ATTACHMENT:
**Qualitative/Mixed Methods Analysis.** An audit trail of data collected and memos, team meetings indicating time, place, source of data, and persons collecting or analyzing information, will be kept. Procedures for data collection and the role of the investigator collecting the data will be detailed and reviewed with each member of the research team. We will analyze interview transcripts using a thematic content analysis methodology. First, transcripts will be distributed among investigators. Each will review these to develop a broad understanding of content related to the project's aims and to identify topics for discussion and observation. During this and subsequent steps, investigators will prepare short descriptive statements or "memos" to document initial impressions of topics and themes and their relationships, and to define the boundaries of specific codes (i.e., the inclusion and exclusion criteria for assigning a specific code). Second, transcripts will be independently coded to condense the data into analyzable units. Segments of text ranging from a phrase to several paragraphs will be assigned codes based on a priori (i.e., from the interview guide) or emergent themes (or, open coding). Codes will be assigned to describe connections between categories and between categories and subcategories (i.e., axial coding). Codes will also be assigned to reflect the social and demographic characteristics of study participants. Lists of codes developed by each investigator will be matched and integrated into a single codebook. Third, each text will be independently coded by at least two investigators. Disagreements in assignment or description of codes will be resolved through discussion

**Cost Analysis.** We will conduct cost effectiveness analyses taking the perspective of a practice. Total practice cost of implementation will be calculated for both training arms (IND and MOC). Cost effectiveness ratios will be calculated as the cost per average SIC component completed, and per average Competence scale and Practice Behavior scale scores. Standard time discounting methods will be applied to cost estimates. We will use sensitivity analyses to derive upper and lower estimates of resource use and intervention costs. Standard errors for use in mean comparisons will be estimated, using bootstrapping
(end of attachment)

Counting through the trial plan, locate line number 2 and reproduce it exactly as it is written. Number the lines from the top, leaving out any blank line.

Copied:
**Cost Analysis.** We will conduct cost effectiveness analyses taking the perspective of a practice. Total practice cost of implementation will be calculated for both training arms (IND and MOC). Cost effectiveness ratios will be calculated as the cost per average SIC component completed, and per average Competence scale and Practice Behavior scale scores. Standard time discounting methods will be applied to cost estimates. We will use sensitivity analyses to derive upper and lower estimates of resource use and intervention costs. Standard errors for use in mean comparisons will be estimated, using bootstrapping